OVAE Connection - Issue 128

OVAE Connection

                                                                     November 21, 2012 - Issue 128

JFF Announces Accelerating Opportunity Initiative -- A Funding Collaboration to Provide Adults with Needed Credentials

The U.S. continues to face a growing skills gap, with many adults lacking the training and education they need to attain and succeed in family-sustaining jobs. Helping these adults compete for and succeed in middle-income jobs earn the credentials and training they need is crucial to increasing employment and strengthening the nation’s economy. 

To help meet the need, Jobs for the Future (JFF) recently announced the five states that will each receive a $1.6 million grant to assist more workers to earn the credentials needed for competitive jobs, through innovative adult education programs. These grants to Illinois, Kansas, Kentucky, Louisiana, and North Carolina are part of Accelerating Opportunity: A Breaking Through Initiative, an $18.5 million strategic collaboration of philanthropies, including the Bill & Melinda Gates, Joyce, W.K. Kellogg, Kresge, Open Society, and University of Phoenix foundations.  

The initiative is designed to help underprepared workers in today’s job market. Some 26 million adults in the U.S. lack a high school diploma. Over 2.5 million of them are enrolled in adult basic education (ABE) programs, but many of them withdraw after only one or two semesters without having earned any postsecondary credential. Accelerating Opportunity seeks to create effective pathways for many more adults through fundamental change in the structure and delivery of ABE at state and institutional levels thereby increasing the number of individuals who complete credentials of value in the labor market and enter the workplace with competitive skills.  

Each of the five states has a leadership team that represents a collaboration of higher education agencies, the governor’s office, state workforce development agencies, state data agencies, leading community colleges, and employers or employer associations in industry sectors with strong labor demand and career advancement potential. The hope is that this multistate, four-year initiative will address policy-based, systemic and programmatic barriers to student success, enabling many more adults to succeed in their pursuit of postsecondary credentials. 

In this effort, Accelerating Opportunity will use evidence-based instructional and organizational models, such as Washington state’s experience implementing and scaling up its Integrated Basic Education and Skills Training (I-BEST) program. Another component of Accelerating Opportunity is the independent evaluation program designed to ensure that the initiative is able to document best practices, and encourage growth through the addition of other state community college systems.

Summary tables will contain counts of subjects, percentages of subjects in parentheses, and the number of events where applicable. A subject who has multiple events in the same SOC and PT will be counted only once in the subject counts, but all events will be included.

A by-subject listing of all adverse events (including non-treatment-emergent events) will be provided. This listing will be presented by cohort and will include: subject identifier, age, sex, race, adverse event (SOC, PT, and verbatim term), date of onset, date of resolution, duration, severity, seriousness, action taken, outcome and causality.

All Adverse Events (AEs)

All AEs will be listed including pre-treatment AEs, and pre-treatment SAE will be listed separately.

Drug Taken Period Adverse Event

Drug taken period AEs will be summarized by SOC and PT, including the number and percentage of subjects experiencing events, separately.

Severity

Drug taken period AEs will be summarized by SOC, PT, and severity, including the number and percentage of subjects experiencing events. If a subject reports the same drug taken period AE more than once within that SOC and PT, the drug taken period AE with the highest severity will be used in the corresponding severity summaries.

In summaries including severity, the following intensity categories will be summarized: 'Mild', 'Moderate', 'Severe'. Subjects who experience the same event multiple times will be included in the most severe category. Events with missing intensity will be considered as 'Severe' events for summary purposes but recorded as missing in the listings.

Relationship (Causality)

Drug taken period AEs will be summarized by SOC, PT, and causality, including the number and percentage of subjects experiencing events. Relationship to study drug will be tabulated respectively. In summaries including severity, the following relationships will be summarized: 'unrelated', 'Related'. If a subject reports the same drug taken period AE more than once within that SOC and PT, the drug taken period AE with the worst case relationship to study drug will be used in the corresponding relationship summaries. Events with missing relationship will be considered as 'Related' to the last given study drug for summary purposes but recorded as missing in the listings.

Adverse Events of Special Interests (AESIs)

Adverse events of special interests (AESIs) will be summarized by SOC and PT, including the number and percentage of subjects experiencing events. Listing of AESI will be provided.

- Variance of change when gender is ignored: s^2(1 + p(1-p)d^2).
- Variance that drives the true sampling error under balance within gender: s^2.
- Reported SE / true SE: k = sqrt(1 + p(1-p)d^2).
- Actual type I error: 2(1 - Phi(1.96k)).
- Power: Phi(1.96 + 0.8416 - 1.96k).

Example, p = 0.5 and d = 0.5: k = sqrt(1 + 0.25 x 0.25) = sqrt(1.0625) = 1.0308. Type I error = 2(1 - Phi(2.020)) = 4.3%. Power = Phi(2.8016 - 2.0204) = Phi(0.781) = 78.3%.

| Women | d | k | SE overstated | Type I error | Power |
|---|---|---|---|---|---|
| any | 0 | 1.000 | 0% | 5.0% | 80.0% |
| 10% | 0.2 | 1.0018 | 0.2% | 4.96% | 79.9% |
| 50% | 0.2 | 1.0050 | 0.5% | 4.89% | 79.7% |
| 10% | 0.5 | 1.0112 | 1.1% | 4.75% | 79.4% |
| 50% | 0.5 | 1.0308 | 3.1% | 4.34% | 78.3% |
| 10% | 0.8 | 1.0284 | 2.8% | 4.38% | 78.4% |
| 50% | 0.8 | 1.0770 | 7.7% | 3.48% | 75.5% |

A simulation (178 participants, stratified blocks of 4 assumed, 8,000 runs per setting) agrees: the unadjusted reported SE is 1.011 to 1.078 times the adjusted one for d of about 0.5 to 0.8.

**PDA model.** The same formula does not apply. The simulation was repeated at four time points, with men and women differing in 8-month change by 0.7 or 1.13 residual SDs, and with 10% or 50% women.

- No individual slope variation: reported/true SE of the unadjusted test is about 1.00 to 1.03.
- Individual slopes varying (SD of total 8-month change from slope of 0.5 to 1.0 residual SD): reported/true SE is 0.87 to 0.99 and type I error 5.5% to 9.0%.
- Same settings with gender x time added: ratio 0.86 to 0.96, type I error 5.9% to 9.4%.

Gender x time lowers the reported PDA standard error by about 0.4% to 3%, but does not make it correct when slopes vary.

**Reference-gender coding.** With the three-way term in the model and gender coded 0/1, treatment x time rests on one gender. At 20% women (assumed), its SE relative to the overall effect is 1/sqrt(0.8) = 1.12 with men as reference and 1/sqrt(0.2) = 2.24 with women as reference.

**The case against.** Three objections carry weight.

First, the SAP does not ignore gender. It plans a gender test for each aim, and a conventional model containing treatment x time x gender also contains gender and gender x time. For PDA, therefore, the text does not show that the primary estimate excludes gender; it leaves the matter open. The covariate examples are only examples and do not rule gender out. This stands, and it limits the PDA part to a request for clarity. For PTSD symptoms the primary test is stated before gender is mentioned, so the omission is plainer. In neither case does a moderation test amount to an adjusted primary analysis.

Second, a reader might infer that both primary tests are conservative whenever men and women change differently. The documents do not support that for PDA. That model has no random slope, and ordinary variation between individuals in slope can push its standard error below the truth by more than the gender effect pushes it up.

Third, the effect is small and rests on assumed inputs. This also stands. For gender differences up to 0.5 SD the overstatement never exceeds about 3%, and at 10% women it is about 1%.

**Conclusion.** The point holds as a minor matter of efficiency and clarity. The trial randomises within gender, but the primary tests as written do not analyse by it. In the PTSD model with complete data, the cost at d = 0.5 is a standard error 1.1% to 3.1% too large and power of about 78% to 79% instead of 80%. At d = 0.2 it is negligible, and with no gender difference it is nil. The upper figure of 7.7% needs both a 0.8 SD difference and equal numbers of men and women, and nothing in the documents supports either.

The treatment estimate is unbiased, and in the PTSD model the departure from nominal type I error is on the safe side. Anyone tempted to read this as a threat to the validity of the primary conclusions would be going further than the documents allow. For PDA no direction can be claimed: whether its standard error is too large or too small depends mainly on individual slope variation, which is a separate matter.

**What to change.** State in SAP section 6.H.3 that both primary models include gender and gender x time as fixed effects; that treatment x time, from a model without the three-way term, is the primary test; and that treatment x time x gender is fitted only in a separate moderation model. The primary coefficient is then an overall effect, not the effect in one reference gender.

The Alliance for Excellent Education Releases New Report on Helping English Language Learners Meet Common Core Standards

The Alliance for Excellent Education recently released a new brief, The Role of Language and Literacy in College- and Career-Ready Standards: Rethinking Policy and Practice in Support of English Language Learners. It states that by 2020, more than half of all public school students will likely have a non–English-speaking background. Nevertheless, in all college- and career-ready standards, including the Common Core State Standards (CCSS), English is embedded throughout. Thus, in order to meet these standards, the growing proportion of students who are English language learners (ELLs) must possess and be able to demonstrate an understanding of not only the subject matter being considered but also of the English language. This could be a daunting task for many.  

As stated in the brief, “In the emerging workplace, students must be able to engage with complex texts, communicate effectively, think critically, and apply what they learn to novel settings.” To that end, the new college- and career-ready standards offer promise. This brief describes the implementation of the new standards, with a focus on the implications for ELLs. It discusses the challenges of language acquisition, the importance to learners of connecting language proficiency to rigorous content standards, highlights of several initiatives currently under way to examine the language demands embedded in the new standards, and changes needed at the secondary school level as well as recommendations for state and local policymakers.